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The tallest buildings have the deepest foundations and the tallest trees have the deepest roots

By Walter Chesang | Published Tue, September 11th 2018 at 10:37, Updated September 11th 2018 at 10:41 GMT +3

The last and the most damaging ambition of any sage executive is self-knowledge. Indeed, the tallest trees have the deepest roots. Recently, while applying for my digital driving licence, I was asked a question that threw me off balance; the name of my mother. She had gone the way of our ancestors more than 20 years before and she had three names - Koptemo, Talaa and Elizabeth - acquired at different times and for different reasons.

Why would the National Transport and Safety Authority want to know my mother's name? Banks also have a policy called KYC – Know Your Customer. There are reasons for these requirements too, ostensibly to stem fraud. In the biblical books of Matthew chapter 1, verses 1 to 17 and Luke chapter 3, verses 23 to 28, the genealogy of Jesus of Nazareth, the Saviour of mankind, is clearly articulated, thus legitimising his messianic message and kingship (leadership).

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Verse 17 of Matthew 1 reads: “So all the generations from Abraham to David are fourteen generations; and from David until the carrying into Babylon are fourteen generations; and from the carrying into Babylon until Christ are fourteen generations.” Probably from Abraham to Adam is another fourteen generations.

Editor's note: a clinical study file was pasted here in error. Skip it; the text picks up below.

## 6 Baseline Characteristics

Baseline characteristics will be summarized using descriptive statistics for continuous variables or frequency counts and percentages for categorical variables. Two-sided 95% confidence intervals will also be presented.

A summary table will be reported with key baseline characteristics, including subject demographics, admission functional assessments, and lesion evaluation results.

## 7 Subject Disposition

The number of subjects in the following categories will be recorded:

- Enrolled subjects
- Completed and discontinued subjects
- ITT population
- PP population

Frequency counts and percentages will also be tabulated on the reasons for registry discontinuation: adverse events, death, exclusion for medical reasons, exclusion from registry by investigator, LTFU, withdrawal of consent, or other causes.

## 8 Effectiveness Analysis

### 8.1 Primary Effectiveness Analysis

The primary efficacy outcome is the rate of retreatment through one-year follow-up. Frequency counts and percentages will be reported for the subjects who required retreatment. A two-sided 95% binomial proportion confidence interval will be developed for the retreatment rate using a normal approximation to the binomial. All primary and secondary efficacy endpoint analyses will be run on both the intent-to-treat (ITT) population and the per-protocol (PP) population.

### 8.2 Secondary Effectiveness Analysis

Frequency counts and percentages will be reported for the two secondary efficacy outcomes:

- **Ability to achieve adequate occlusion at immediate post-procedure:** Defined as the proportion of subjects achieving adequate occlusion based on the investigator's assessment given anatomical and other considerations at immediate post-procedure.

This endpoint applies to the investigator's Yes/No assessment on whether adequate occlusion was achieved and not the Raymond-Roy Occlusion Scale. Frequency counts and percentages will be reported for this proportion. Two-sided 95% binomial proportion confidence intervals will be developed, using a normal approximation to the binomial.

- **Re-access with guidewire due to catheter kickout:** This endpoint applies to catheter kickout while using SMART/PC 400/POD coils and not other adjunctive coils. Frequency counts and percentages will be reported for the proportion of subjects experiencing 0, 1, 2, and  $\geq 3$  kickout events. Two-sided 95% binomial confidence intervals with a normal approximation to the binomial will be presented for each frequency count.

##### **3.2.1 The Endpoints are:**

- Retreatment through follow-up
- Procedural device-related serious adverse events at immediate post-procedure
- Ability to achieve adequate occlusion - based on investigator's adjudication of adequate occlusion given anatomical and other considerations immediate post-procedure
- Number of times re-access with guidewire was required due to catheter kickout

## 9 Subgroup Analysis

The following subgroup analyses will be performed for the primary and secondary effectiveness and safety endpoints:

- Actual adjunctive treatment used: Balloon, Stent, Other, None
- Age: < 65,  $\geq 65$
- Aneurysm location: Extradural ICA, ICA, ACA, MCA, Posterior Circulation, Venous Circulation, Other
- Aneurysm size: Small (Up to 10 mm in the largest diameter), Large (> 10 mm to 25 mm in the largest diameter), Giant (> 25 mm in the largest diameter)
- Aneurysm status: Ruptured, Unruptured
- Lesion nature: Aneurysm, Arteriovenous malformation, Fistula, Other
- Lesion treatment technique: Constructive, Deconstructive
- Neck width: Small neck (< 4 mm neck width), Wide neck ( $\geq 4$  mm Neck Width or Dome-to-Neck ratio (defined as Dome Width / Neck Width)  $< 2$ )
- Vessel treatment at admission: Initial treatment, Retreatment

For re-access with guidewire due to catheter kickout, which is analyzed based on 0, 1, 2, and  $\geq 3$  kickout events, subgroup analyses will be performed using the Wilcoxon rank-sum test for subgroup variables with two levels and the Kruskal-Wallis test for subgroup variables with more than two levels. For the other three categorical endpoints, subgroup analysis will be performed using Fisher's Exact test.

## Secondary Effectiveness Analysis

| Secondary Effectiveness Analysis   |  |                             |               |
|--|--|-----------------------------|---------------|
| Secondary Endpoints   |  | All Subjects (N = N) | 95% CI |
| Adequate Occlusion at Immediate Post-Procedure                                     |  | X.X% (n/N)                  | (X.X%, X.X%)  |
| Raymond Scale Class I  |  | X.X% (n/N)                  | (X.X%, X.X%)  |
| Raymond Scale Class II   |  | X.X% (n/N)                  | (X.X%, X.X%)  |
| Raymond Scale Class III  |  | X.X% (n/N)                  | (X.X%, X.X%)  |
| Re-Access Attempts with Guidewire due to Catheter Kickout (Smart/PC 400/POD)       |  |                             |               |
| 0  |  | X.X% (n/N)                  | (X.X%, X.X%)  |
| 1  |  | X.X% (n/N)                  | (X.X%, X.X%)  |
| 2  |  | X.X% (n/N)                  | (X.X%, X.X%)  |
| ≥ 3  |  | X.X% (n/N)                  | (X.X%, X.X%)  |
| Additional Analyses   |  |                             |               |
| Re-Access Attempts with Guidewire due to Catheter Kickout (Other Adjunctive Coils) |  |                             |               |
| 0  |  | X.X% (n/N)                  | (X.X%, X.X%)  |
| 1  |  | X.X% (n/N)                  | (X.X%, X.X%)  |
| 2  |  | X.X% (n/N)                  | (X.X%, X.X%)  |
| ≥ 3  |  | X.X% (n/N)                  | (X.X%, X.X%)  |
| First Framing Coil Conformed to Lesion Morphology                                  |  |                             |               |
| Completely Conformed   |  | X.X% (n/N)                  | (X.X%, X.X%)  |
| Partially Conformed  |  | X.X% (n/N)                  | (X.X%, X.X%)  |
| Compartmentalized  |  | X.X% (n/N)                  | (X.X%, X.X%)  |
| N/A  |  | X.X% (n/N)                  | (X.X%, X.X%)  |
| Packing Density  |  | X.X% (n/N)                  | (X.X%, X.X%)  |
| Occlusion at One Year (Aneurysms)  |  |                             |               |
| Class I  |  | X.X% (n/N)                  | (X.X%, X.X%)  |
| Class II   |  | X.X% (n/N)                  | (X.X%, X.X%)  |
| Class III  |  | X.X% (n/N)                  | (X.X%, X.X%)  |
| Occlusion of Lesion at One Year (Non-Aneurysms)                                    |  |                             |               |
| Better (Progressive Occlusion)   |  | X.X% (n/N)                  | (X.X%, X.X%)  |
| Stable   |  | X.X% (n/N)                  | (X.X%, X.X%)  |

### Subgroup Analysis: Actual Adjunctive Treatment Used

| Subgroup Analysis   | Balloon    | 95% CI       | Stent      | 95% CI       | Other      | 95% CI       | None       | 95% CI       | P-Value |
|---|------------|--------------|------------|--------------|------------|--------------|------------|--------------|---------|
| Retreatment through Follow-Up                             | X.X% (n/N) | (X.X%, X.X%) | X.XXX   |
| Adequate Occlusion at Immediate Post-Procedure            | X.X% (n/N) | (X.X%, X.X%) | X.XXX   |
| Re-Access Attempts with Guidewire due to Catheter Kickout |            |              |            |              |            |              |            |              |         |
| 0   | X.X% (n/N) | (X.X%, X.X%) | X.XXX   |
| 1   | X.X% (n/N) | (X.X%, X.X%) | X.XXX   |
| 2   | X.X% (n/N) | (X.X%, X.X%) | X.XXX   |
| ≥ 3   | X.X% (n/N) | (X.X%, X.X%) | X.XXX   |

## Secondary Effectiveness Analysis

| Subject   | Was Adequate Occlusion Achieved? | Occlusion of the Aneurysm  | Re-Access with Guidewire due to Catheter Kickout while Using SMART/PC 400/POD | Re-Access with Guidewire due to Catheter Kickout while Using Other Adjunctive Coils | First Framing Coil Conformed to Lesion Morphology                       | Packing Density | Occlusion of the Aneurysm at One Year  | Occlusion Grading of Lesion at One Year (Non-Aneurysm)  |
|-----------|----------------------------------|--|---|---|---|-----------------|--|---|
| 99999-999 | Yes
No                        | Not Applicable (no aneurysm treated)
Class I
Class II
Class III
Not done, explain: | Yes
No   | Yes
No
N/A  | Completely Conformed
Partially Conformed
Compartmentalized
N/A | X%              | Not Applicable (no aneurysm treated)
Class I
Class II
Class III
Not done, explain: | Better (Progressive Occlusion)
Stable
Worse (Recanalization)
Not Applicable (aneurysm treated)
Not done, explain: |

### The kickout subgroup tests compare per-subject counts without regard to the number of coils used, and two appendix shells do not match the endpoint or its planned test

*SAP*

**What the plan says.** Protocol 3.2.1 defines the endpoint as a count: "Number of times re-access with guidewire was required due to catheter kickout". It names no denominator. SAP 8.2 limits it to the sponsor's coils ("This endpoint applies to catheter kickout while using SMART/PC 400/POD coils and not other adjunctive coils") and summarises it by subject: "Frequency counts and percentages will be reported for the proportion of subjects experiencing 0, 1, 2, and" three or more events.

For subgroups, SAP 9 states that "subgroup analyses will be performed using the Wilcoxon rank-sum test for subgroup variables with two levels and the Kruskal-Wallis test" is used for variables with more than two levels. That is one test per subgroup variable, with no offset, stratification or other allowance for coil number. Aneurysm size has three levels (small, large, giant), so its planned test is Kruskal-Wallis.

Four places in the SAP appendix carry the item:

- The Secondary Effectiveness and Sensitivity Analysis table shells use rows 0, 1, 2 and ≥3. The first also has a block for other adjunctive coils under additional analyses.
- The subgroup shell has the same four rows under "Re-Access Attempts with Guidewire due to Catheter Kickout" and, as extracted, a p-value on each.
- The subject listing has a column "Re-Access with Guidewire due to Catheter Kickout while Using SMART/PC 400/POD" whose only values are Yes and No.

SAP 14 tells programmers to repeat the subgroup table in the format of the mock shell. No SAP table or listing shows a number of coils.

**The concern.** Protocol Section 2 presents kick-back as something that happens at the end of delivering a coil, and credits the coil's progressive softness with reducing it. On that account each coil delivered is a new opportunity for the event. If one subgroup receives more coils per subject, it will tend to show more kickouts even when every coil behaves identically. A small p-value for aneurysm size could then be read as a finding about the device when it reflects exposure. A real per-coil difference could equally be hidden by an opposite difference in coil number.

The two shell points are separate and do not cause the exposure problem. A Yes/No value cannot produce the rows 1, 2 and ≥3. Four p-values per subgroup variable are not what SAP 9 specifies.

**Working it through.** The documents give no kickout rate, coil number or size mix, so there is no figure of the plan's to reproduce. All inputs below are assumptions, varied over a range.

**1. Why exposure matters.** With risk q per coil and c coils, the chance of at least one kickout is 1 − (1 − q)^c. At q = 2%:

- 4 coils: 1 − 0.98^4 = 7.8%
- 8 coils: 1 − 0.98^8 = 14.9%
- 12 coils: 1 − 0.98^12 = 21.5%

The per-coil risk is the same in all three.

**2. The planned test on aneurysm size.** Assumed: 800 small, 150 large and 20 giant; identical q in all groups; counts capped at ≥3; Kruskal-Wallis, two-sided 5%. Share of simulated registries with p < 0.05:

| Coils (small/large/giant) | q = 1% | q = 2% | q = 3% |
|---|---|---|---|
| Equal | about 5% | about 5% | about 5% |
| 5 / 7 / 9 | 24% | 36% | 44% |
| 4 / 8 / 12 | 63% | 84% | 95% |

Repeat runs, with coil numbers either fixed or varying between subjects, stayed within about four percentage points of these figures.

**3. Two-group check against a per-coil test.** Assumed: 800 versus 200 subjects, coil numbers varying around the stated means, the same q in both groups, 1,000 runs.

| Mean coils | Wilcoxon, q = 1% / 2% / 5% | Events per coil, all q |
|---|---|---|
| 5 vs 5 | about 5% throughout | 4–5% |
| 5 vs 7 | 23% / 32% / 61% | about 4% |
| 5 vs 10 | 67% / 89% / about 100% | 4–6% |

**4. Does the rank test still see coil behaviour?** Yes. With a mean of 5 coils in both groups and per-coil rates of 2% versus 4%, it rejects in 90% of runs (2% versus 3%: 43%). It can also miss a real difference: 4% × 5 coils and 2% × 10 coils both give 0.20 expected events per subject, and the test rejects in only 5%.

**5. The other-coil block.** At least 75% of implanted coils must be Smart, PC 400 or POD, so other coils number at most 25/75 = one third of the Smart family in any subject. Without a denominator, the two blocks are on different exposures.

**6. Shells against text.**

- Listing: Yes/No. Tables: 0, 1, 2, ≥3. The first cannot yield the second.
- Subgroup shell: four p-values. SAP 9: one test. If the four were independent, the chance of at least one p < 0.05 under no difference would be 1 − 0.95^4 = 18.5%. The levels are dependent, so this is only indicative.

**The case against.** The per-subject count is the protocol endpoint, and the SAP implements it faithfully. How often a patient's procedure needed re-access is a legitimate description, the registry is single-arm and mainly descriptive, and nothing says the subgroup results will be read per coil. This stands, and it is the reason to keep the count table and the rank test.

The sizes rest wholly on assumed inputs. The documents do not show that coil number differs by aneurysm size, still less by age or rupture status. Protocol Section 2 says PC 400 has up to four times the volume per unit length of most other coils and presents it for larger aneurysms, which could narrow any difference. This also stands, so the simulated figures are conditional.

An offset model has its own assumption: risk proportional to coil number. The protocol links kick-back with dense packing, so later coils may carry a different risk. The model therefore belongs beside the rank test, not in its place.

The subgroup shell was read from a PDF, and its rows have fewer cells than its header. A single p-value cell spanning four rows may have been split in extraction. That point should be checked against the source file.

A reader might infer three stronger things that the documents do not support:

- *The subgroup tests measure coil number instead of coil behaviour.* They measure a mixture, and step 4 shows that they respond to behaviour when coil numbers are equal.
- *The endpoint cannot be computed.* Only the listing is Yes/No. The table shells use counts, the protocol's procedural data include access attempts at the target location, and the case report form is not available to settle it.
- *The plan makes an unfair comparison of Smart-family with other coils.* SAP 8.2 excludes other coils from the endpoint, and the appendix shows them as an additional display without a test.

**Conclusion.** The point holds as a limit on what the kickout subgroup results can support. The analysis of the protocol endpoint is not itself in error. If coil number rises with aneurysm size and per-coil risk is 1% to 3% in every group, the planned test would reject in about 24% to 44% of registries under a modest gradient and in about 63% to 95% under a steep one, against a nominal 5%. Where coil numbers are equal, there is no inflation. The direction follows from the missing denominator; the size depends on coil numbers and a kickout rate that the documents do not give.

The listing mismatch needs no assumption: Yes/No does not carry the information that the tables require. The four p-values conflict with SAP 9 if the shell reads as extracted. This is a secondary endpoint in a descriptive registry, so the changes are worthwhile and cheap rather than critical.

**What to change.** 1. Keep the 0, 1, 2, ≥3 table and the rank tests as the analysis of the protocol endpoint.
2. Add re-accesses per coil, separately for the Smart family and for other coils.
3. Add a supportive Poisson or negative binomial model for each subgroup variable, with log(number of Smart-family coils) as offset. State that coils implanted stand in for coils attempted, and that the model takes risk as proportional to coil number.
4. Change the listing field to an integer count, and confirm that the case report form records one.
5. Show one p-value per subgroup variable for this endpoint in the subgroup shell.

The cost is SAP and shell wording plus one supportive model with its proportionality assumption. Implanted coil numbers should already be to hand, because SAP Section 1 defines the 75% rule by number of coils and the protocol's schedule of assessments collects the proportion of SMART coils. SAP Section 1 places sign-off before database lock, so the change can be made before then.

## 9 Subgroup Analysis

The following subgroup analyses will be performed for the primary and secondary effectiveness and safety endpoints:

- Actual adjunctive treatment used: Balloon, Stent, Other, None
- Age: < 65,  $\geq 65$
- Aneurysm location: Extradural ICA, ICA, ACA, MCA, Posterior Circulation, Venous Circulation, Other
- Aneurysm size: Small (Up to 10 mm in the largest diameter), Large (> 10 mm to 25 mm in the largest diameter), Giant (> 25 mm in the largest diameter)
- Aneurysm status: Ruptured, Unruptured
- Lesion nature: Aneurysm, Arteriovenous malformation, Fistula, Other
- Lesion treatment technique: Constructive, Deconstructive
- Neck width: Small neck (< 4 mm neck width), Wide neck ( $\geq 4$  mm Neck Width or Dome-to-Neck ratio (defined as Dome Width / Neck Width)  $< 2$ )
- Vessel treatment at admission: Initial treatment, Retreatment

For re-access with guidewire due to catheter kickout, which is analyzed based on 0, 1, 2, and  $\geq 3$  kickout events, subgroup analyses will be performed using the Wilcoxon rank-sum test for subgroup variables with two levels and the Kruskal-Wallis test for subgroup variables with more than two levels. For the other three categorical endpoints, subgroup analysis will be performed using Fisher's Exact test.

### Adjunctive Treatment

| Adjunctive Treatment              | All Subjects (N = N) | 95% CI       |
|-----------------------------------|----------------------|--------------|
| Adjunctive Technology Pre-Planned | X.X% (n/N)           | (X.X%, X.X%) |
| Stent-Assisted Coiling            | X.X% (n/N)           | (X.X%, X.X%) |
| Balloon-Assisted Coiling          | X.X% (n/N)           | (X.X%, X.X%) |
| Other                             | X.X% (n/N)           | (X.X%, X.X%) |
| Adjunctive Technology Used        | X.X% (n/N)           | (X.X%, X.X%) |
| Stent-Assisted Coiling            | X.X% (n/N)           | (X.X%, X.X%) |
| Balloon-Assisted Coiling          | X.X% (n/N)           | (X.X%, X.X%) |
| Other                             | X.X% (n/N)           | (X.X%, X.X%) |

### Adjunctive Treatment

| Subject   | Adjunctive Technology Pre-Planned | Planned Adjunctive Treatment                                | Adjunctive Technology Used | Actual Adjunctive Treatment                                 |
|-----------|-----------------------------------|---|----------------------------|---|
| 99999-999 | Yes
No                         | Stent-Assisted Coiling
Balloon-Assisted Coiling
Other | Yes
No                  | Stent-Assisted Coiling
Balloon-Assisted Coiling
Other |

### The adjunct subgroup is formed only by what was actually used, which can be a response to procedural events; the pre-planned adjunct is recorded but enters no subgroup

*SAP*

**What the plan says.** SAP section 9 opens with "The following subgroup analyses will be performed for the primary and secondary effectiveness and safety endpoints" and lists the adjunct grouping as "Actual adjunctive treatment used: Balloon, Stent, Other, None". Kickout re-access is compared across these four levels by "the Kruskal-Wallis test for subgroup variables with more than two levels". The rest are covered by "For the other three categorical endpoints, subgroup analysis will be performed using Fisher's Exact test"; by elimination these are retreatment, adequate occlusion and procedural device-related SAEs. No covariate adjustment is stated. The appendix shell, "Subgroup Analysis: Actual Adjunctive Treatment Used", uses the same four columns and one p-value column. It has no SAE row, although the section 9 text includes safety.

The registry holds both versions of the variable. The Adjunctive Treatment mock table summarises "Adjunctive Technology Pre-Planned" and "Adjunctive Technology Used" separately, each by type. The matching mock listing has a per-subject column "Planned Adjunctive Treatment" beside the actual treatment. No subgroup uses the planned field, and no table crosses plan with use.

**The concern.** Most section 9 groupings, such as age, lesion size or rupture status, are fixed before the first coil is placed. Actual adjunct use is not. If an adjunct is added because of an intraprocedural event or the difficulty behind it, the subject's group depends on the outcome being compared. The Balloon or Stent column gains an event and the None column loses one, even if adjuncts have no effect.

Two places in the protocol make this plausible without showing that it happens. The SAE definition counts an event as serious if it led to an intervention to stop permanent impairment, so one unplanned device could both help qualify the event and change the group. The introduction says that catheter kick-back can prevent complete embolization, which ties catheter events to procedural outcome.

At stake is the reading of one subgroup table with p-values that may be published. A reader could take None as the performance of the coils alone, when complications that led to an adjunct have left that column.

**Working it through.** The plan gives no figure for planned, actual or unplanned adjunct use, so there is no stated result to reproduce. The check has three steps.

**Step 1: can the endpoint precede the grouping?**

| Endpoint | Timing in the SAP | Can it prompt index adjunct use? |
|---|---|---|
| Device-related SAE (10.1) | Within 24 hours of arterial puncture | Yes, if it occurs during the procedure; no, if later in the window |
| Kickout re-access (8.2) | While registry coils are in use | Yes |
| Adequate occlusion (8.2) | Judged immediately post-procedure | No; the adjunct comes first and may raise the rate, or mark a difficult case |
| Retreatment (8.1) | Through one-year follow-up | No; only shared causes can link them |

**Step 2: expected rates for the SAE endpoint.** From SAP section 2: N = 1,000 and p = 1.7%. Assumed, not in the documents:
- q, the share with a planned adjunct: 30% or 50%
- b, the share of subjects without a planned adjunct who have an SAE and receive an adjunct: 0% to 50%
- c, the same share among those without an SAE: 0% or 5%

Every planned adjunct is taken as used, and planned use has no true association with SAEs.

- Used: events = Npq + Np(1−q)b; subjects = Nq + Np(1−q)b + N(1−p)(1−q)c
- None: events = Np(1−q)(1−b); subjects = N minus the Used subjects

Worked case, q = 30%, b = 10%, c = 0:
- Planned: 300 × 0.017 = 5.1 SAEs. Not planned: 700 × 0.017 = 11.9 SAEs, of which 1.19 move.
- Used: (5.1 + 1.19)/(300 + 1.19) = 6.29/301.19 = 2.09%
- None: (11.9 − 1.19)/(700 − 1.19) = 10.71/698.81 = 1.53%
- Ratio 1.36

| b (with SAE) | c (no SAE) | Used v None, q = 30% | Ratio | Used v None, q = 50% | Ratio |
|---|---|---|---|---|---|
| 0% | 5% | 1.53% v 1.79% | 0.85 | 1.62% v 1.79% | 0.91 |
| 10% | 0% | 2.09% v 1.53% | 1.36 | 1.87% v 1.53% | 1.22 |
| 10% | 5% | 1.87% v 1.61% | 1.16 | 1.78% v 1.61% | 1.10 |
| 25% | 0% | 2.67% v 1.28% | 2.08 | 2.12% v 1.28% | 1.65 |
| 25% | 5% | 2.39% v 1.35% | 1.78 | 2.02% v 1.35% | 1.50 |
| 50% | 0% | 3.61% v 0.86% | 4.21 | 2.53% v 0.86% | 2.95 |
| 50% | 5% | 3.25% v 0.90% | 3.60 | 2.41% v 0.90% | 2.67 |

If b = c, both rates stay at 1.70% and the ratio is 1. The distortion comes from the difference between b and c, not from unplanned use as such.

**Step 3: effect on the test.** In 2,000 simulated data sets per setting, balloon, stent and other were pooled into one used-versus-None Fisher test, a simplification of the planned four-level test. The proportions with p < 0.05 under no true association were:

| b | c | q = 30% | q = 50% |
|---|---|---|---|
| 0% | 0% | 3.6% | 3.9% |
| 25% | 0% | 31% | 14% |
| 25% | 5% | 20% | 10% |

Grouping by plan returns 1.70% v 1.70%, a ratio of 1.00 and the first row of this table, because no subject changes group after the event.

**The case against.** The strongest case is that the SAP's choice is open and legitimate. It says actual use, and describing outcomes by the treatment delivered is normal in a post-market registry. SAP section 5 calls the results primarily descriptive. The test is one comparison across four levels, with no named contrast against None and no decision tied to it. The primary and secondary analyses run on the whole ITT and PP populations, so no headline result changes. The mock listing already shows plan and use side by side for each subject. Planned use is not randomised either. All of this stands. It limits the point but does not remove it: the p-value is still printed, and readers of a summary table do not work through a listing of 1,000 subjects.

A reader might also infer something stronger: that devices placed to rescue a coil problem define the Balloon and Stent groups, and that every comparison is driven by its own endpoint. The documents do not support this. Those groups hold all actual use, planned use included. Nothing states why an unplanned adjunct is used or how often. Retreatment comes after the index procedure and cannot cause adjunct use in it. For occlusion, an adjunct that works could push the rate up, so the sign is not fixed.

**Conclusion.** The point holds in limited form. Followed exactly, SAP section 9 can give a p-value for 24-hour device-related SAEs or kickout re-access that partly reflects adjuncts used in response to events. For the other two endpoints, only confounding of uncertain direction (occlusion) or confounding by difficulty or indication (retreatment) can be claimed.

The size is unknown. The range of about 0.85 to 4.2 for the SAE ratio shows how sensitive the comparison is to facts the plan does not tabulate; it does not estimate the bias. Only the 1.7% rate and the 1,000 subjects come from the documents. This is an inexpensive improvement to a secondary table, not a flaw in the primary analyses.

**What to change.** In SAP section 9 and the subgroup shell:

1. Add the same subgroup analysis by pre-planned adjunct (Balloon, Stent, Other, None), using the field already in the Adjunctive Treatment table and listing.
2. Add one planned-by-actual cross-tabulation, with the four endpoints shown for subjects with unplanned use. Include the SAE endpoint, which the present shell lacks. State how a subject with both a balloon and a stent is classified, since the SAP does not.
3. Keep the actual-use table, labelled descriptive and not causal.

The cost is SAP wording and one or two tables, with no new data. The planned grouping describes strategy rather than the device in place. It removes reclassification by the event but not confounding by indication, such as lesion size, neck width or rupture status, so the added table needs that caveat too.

Numerous miracles

We therefore believe Jesus as Lord and Saviour not on account of his numerous miracles (development record) or tantalising teachings (oratory skills) but because of his genealogy (lineage and pedigree). Without this clear genealogy, his message would be in vain and his leadership fraudulent to say the least.

Barack Obama traced his father's roots to Kogelo village in Siaya County and proved to the world he was a grounded and legitimate man with clear ancestry. In his biography, ‘Dreams from My Father: A Story of Race and Inheritance’, Obama writes that he discovered he came from a large family, including half-brothers and a host of cousins and other relatives spanning several generations. “... my family seemed to be everywhere: In stores, at the post office, on streets or in the parks, all of them fussing and fretting over Obama’s long-lost son."

With this legitimacy, Americans put aside more than 200 years of bias and bigotry to vote on November 4, 2008, for a man with a background so different from their own. His inauguration as the 44th President of the United States of America was watched on television and heard on radios all over the globe. Kenya declared a national holiday in his honour.

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But now, Kenyans are about to entrust their lives, wealth, children and farms to a man they know hardly anything about. We do not know you, Mr Deputy President; not your ancestry, lineage or history. Some say you are a Kipsigis, others say you are a Nandi. Some say you are a Tugen from Koroto, others that you are a Kisii. Some even believe you are a Kuria! Who are you, Your Excellency William Samoei Ruto, EGH?

Your biography is in high demand now more than ever before. Who are your brothers, your sisters, your wider family? Before we give you our vote in 2022, we want to Know Our Customer (KYC).